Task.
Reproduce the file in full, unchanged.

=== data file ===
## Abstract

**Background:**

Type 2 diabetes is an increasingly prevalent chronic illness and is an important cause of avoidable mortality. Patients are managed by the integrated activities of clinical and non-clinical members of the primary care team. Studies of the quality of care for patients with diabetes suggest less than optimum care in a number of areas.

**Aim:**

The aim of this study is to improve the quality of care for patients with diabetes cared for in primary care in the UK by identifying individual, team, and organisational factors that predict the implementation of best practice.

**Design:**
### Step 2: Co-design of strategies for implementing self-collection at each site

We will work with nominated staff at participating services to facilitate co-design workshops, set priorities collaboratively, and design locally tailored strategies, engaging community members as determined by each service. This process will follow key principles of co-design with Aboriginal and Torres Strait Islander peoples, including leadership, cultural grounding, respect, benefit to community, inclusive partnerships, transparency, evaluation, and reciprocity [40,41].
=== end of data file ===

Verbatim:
## Abstract

**Background:**

Type 2 diabetes is an increasingly prevalent chronic illness and is an important cause of avoidable mortality. Patients are managed by the integrated activities of clinical and non-clinical members of the primary care team. Studies of the quality of care for patients with diabetes suggest less than optimum care in a number of areas.

**Aim:**

The aim of this study is to improve the quality of care for patients with diabetes cared for in primary care in the UK by identifying individual, team, and organisational factors that predict the implementation of best practice.

**Design:**
### Step 2: Co-design of strategies for implementing self-collection at each site

We will work with nominated staff at participating services to facilitate co-design workshops, set priorities collaboratively, and design locally tailored strategies, engaging community members as determined by each service. This process will follow key principles of co-design with Aboriginal and Torres Strait Islander peoples, including leadership, cultural grounding, respect, benefit to community, inclusive partnerships, transparency, evaluation, and reciprocity [40,41].